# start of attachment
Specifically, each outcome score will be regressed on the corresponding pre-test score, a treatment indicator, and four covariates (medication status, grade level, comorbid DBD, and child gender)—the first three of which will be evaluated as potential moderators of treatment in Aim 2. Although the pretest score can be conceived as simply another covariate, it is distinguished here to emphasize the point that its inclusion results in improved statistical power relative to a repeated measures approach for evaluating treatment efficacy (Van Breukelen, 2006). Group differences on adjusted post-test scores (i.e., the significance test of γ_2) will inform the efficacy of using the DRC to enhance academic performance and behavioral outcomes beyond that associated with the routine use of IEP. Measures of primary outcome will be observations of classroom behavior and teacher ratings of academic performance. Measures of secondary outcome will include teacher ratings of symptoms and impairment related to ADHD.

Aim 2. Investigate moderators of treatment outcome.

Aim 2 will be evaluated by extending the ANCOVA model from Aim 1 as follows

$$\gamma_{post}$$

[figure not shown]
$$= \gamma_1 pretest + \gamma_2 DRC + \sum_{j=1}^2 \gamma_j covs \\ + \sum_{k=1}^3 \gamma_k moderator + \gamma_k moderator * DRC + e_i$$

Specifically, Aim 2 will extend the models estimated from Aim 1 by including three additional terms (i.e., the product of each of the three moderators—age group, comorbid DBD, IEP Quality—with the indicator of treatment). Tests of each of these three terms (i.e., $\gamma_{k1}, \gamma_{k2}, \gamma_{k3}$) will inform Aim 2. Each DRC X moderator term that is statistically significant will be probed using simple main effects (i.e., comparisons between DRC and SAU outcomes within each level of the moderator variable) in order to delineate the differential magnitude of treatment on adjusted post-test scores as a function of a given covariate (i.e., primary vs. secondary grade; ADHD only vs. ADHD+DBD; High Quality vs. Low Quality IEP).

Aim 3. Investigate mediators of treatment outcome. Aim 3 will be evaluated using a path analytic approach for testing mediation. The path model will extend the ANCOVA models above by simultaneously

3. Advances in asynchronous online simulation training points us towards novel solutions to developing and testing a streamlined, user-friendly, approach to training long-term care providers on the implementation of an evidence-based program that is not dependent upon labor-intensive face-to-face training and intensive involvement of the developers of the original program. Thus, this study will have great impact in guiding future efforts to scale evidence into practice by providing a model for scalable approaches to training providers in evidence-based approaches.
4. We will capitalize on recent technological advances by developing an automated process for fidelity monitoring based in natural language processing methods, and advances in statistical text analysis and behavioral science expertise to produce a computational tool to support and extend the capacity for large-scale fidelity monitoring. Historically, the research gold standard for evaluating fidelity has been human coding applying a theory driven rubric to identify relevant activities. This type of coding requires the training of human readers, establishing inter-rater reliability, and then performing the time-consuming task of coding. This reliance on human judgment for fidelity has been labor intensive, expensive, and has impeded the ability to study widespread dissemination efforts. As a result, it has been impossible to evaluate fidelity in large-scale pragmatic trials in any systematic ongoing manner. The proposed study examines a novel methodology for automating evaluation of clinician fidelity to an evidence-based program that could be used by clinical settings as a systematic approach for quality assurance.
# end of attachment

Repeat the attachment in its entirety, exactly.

Specifically, each outcome score will be regressed on the corresponding pre-test score, a treatment indicator, and four covariates (medication status, grade level, comorbid DBD, and child gender)—the first three of which will be evaluated as potential moderators of treatment in Aim 2. Although the pretest score can be conceived as simply another covariate, it is distinguished here to emphasize the point that its inclusion results in improved statistical power relative to a repeated measures approach for evaluating treatment efficacy (Van Breukelen, 2006). Group differences on adjusted post-test scores (i.e., the significance test of γ_2) will inform the efficacy of using the DRC to enhance academic performance and behavioral outcomes beyond that associated with the routine use of IEP. Measures of primary outcome will be observations of classroom behavior and teacher ratings of academic performance. Measures of secondary outcome will include teacher ratings of symptoms and impairment related to ADHD.

Aim 2. Investigate moderators of treatment outcome.

Aim 2 will be evaluated by extending the ANCOVA model from Aim 1 as follows

$$\gamma_{post}$$

[figure not shown]
$$= \gamma_1 pretest + \gamma_2 DRC + \sum_{j=1}^2 \gamma_j covs \\ + \sum_{k=1}^3 \gamma_k moderator + \gamma_k moderator * DRC + e_i$$

Specifically, Aim 2 will extend the models estimated from Aim 1 by including three additional terms (i.e., the product of each of the three moderators—age group, comorbid DBD, IEP Quality—with the indicator of treatment). Tests of each of these three terms (i.e., $\gamma_{k1}, \gamma_{k2}, \gamma_{k3}$) will inform Aim 2. Each DRC X moderator term that is statistically significant will be probed using simple main effects (i.e., comparisons between DRC and SAU outcomes within each level of the moderator variable) in order to delineate the differential magnitude of treatment on adjusted post-test scores as a function of a given covariate (i.e., primary vs. secondary grade; ADHD only vs. ADHD+DBD; High Quality vs. Low Quality IEP).

Aim 3. Investigate mediators of treatment outcome. Aim 3 will be evaluated using a path analytic approach for testing mediation. The path model will extend the ANCOVA models above by simultaneously

3. Advances in asynchronous online simulation training points us towards novel solutions to developing and testing a streamlined, user-friendly, approach to training long-term care providers on the implementation of an evidence-based program that is not dependent upon labor-intensive face-to-face training and intensive involvement of the developers of the original program. Thus, this study will have great impact in guiding future efforts to scale evidence into practice by providing a model for scalable approaches to training providers in evidence-based approaches.
4. We will capitalize on recent technological advances by developing an automated process for fidelity monitoring based in natural language processing methods, and advances in statistical text analysis and behavioral science expertise to produce a computational tool to support and extend the capacity for large-scale fidelity monitoring. Historically, the research gold standard for evaluating fidelity has been human coding applying a theory driven rubric to identify relevant activities. This type of coding requires the training of human readers, establishing inter-rater reliability, and then performing the time-consuming task of coding. This reliance on human judgment for fidelity has been labor intensive, expensive, and has impeded the ability to study widespread dissemination efforts. As a result, it has been impossible to evaluate fidelity in large-scale pragmatic trials in any systematic ongoing manner. The proposed study examines a novel methodology for automating evaluation of clinician fidelity to an evidence-based program that could be used by clinical settings as a systematic approach for quality assurance.